I began 2015 by compiling a list of popular articles from my blog in 2014. Although this "People's Choice" list contains many interesting articles, some of my favorites did not make the list. Today I present the "Editor's Choice" list of articles that deserve a second look. I've highlighted one article from each month of 2014.
I've grouped the articles into three broad topics: simulating data, statistical graphics, and matrix computations.
Simulating data and resampling
- Many SAS programmers need to know how to sample with replacement in SAS or how to sample with replacement in SAS/IML.
- A related task is how to sample without replacement in SAS.
- For simulation studies, you sometimes need to know how to simulate data from a logistic regression model.
- Resampling techniques are closely related to simulating data. The SAS/IML language enables you to implement resampling and permutation tests in SAS with only a few lines of code.
- Learn how to color scatter plot markers by values of a continuous variable.
- Learn how to add a prediction ellipse to a scatter plot in SAS.
- Have you ever wrestled with the task of choosing bins for a histogram? Learn two ways to choose bins for histograms in SAS.
- When you create a box plot or bar chart, it is often useful to sort the categories according to some criterion. Learn how to order categories by values of a statistic.
- Have you ever tried to create a big matrix, only to receive the error message "Unable to allocate sufficient memory"? Learn how much RAM you need to create a large matrix in SAS/IML.
- Textbooks and journal articles often provide matrix formulas for computing statistical quantities. But a straightforward coding of some formulas might not be efficient. In particular, never multiply with a large diagonal matrix.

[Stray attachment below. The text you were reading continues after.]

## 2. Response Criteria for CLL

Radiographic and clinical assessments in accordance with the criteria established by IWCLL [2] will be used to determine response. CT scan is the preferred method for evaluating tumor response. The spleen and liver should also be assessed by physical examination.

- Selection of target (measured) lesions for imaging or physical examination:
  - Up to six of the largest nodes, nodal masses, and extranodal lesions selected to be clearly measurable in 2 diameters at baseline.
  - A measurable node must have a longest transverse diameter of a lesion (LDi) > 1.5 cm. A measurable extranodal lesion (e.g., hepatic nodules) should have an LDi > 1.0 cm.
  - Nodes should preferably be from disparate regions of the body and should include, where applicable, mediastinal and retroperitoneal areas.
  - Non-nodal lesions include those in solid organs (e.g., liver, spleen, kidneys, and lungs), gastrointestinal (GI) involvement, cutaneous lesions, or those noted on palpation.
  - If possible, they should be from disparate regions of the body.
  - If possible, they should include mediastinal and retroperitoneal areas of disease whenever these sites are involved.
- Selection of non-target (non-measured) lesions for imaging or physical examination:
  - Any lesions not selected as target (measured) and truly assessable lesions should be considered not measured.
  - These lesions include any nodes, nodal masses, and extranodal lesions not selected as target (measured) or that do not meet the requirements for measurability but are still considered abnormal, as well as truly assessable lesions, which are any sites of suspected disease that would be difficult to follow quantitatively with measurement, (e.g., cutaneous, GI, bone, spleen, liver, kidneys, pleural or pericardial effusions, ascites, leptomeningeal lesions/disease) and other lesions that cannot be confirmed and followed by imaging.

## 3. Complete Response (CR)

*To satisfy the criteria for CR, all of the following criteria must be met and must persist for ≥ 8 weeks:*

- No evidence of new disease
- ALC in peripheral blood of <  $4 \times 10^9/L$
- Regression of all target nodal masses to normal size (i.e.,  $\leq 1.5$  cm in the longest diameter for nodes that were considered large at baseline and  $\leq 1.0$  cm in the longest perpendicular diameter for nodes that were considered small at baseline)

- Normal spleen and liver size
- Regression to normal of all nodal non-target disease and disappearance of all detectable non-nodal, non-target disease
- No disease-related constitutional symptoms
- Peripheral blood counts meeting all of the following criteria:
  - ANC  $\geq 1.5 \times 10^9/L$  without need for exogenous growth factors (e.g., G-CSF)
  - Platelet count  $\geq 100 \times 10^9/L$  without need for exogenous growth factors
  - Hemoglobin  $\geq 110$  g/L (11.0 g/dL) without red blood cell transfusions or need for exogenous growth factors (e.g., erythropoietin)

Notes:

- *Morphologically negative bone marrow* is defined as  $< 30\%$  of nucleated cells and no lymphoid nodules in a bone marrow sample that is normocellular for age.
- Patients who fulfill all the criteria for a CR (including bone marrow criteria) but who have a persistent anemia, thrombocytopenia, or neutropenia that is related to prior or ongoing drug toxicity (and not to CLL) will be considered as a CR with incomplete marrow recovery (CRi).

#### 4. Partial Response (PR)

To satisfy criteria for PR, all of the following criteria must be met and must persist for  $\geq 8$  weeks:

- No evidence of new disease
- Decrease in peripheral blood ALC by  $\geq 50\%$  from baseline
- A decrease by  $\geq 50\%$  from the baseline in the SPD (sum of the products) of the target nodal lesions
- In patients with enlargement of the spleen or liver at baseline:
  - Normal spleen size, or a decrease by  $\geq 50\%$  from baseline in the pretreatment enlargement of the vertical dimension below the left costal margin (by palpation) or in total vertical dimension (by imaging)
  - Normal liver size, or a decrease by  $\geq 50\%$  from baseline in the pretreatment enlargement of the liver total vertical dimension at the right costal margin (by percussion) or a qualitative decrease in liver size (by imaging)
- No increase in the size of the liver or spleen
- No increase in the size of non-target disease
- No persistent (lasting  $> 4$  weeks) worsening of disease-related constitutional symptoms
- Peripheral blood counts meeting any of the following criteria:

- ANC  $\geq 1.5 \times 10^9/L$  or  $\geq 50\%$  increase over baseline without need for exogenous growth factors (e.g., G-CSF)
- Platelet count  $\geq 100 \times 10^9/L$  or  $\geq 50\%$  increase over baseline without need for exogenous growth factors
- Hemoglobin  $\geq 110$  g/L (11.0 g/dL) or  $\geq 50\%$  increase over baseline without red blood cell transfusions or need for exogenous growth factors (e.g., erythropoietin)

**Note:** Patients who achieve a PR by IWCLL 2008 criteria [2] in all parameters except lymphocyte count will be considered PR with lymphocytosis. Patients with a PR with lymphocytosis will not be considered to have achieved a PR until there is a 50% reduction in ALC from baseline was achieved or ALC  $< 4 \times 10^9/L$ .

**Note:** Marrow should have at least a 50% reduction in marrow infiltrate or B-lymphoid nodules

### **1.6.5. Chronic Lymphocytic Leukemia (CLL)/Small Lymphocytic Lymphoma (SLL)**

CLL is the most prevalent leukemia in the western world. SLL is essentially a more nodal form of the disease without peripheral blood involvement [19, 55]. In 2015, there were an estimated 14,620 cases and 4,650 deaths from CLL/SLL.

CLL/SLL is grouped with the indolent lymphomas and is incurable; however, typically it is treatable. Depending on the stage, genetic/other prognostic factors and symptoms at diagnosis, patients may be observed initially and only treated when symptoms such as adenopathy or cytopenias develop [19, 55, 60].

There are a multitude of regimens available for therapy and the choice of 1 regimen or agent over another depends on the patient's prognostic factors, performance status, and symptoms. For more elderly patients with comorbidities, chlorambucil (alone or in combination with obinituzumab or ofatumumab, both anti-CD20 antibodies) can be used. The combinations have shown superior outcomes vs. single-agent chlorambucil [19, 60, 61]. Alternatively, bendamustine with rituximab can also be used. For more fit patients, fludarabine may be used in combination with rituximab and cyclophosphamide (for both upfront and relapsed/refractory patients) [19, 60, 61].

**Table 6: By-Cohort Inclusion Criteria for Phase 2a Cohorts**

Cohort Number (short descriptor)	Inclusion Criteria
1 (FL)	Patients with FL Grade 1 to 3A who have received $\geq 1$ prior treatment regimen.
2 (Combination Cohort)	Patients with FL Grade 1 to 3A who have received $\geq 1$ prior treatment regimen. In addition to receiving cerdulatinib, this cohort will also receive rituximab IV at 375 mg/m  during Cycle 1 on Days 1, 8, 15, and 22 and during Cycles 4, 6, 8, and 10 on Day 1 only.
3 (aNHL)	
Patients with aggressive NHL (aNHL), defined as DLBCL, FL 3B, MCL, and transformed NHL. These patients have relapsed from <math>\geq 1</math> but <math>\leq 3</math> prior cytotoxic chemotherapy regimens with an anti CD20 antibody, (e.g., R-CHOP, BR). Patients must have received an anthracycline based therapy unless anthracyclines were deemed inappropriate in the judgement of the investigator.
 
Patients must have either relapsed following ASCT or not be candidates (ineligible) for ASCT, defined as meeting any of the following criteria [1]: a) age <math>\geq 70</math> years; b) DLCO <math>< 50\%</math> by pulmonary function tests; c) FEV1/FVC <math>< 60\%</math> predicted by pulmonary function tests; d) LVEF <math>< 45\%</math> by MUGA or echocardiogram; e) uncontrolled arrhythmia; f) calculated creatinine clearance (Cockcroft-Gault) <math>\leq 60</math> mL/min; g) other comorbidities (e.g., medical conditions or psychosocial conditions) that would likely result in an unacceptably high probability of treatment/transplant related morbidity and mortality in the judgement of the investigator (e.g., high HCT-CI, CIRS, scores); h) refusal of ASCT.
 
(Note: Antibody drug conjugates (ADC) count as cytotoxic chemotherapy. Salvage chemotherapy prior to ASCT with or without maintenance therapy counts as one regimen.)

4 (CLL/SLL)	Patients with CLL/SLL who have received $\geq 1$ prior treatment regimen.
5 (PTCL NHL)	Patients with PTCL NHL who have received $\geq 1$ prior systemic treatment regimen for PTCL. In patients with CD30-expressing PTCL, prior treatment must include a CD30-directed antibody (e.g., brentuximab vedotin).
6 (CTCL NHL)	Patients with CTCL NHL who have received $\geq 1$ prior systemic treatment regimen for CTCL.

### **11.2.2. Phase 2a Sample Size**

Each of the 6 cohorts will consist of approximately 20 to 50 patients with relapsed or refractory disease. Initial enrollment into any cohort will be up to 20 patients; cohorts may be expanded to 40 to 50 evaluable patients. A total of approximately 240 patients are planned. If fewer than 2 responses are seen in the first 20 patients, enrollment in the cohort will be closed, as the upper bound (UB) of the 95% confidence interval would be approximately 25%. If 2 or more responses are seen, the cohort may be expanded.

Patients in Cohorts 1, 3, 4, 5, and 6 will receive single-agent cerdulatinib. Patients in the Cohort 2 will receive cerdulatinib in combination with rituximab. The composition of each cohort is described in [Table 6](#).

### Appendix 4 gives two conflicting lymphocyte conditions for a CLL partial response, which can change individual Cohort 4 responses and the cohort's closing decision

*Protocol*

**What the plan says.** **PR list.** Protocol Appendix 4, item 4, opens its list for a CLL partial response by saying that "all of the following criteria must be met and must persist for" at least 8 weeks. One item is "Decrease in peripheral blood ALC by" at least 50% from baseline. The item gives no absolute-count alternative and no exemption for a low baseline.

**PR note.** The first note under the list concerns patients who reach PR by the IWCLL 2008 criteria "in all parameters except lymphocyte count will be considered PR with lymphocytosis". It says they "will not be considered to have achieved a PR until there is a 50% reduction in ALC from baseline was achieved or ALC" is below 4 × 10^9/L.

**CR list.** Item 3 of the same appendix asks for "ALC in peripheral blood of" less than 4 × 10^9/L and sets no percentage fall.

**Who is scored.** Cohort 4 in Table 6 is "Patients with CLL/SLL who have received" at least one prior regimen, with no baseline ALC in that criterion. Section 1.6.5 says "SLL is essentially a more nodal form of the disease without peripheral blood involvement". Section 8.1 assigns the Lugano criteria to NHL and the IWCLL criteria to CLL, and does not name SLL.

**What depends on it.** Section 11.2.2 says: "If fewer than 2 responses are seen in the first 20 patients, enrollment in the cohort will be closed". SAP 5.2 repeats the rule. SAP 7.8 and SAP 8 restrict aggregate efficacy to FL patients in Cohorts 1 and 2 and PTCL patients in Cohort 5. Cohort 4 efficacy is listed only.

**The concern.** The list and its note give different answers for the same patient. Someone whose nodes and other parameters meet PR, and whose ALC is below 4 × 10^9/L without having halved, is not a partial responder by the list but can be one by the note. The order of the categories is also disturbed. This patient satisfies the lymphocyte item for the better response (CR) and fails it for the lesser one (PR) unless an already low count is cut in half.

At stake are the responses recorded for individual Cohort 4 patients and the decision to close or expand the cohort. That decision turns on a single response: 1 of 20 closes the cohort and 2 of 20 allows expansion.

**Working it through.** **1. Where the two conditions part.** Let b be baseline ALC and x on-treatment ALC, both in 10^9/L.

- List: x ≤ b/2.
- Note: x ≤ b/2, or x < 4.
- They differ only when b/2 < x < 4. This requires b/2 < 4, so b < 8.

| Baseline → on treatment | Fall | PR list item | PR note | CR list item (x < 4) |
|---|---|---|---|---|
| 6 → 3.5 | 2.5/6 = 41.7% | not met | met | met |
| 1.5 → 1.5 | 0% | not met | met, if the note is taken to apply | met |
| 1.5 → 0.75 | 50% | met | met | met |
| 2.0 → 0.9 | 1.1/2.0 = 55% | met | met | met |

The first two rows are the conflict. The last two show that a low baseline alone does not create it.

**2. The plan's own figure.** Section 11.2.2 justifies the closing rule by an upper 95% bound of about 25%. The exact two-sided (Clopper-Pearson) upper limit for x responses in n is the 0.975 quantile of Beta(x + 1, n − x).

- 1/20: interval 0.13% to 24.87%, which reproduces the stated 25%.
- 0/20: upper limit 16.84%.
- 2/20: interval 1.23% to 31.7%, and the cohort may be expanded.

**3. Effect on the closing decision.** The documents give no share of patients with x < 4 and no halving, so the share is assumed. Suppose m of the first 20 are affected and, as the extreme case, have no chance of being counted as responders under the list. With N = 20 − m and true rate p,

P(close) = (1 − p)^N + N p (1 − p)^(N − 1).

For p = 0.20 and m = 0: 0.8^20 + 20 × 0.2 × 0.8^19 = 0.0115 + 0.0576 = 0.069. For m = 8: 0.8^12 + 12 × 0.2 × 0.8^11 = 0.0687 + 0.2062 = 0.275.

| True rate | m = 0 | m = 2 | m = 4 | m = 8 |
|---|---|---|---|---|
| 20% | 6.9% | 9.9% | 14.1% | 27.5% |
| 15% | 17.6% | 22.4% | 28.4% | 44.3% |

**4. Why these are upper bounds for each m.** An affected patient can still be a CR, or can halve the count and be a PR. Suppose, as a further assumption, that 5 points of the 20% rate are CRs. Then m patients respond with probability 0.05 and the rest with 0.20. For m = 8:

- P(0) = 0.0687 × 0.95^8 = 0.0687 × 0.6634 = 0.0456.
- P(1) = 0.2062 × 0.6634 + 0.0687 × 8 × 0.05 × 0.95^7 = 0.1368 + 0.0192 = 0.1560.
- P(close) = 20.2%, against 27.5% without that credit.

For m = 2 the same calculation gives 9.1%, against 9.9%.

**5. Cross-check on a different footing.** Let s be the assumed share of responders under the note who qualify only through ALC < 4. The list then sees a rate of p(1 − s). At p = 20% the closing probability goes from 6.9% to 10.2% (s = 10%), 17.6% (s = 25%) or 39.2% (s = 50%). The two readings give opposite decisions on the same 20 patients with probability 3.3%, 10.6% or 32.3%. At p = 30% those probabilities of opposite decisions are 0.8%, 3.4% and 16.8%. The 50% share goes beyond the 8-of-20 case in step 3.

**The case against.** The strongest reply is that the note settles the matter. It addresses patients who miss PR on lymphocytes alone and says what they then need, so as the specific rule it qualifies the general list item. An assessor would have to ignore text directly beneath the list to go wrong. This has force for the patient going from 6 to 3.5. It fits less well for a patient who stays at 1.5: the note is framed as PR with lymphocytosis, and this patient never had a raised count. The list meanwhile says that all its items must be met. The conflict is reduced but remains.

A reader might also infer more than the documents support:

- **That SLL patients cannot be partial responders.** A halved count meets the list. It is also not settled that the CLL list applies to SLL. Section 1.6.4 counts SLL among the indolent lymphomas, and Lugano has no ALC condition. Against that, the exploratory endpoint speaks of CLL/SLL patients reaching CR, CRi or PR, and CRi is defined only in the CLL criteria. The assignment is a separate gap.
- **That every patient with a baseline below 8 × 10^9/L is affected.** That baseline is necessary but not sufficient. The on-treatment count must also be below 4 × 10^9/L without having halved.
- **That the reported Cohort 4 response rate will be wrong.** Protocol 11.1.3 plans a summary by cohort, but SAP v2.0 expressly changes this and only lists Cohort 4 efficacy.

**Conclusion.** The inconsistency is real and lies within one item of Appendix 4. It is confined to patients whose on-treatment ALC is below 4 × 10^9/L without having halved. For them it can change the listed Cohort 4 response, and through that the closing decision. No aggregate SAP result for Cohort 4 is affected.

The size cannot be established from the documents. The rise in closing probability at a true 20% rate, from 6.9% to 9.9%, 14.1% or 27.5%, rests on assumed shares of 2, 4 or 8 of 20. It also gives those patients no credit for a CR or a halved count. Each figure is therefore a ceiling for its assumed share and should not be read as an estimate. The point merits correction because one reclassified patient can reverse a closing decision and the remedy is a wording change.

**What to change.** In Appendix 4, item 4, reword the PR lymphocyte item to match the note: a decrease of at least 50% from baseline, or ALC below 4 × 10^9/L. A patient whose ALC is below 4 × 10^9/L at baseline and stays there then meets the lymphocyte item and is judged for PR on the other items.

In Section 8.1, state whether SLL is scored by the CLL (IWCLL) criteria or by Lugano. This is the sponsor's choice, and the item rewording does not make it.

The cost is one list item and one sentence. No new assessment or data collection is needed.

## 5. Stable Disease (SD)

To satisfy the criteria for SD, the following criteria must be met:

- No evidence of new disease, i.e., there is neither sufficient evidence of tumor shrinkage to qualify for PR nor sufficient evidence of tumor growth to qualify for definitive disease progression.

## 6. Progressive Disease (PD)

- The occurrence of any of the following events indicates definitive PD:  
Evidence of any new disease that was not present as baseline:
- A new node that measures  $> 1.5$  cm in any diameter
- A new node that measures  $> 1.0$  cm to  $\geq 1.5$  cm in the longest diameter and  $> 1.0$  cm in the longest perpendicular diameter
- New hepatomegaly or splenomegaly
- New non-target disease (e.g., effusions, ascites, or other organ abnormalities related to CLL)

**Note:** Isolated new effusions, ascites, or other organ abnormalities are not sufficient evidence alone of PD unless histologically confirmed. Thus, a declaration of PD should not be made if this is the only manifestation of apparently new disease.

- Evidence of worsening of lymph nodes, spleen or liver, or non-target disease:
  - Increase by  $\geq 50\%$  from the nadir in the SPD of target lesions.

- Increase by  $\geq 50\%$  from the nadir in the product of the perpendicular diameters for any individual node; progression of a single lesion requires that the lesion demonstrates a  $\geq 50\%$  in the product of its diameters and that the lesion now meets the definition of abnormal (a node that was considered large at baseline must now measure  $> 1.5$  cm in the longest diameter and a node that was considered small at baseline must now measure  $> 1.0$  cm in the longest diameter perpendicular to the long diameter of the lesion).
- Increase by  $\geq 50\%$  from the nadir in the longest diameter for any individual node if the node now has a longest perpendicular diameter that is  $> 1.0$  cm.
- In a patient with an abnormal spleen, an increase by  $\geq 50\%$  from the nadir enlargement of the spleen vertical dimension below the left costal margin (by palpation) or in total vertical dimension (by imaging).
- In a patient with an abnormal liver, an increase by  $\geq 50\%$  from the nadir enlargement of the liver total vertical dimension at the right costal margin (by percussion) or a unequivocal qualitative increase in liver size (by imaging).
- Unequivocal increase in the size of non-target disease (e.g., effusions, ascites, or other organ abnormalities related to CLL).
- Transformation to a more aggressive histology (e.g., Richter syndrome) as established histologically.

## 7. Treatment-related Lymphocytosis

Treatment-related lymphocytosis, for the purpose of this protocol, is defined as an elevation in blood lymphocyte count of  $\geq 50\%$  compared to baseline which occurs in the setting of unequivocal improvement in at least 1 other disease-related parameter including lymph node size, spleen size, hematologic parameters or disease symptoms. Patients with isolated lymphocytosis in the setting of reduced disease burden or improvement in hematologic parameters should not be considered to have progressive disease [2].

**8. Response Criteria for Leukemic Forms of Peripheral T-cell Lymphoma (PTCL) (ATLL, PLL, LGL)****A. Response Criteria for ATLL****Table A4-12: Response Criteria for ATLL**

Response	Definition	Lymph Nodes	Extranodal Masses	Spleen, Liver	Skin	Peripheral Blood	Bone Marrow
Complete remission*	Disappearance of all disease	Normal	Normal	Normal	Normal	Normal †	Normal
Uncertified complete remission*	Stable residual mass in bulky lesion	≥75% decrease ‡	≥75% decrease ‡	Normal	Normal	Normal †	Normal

- I believe in the saying, "All work and no play makes Jack a dull boy." Blog posts about Wolfram's cellular automata and Conway's "game of life" might not help you with your next work project, but they sure are fun!
- Similarly, computing Pascal's triangle in SAS is not something that many statisticians do, but the self-similar structures in the triangle are breathtaking!
Many of the previous articles use the SAS/IML language. In 2014 SAS made the SAS/IML language freely available. The IML procedure is included as part of the SAS University Edition, which is free for students, professors, researchers, and adult learners.
Two additional articles from 2014 are worth highlighting because of their importance to SAS/IML programmers:
- Create standard ODS statistical graphs from within a SAS/IML program (requires SAS/IML 12.3).
- Browse the SAS/IML File Exchange to download ready-to-use programs. You can also share programs that you have written by uploading them to the File Exchange.
There you have it, 12 topics that I think are worth a second look. What was your favorite article from The DO Loop in 2014? Leave a comment.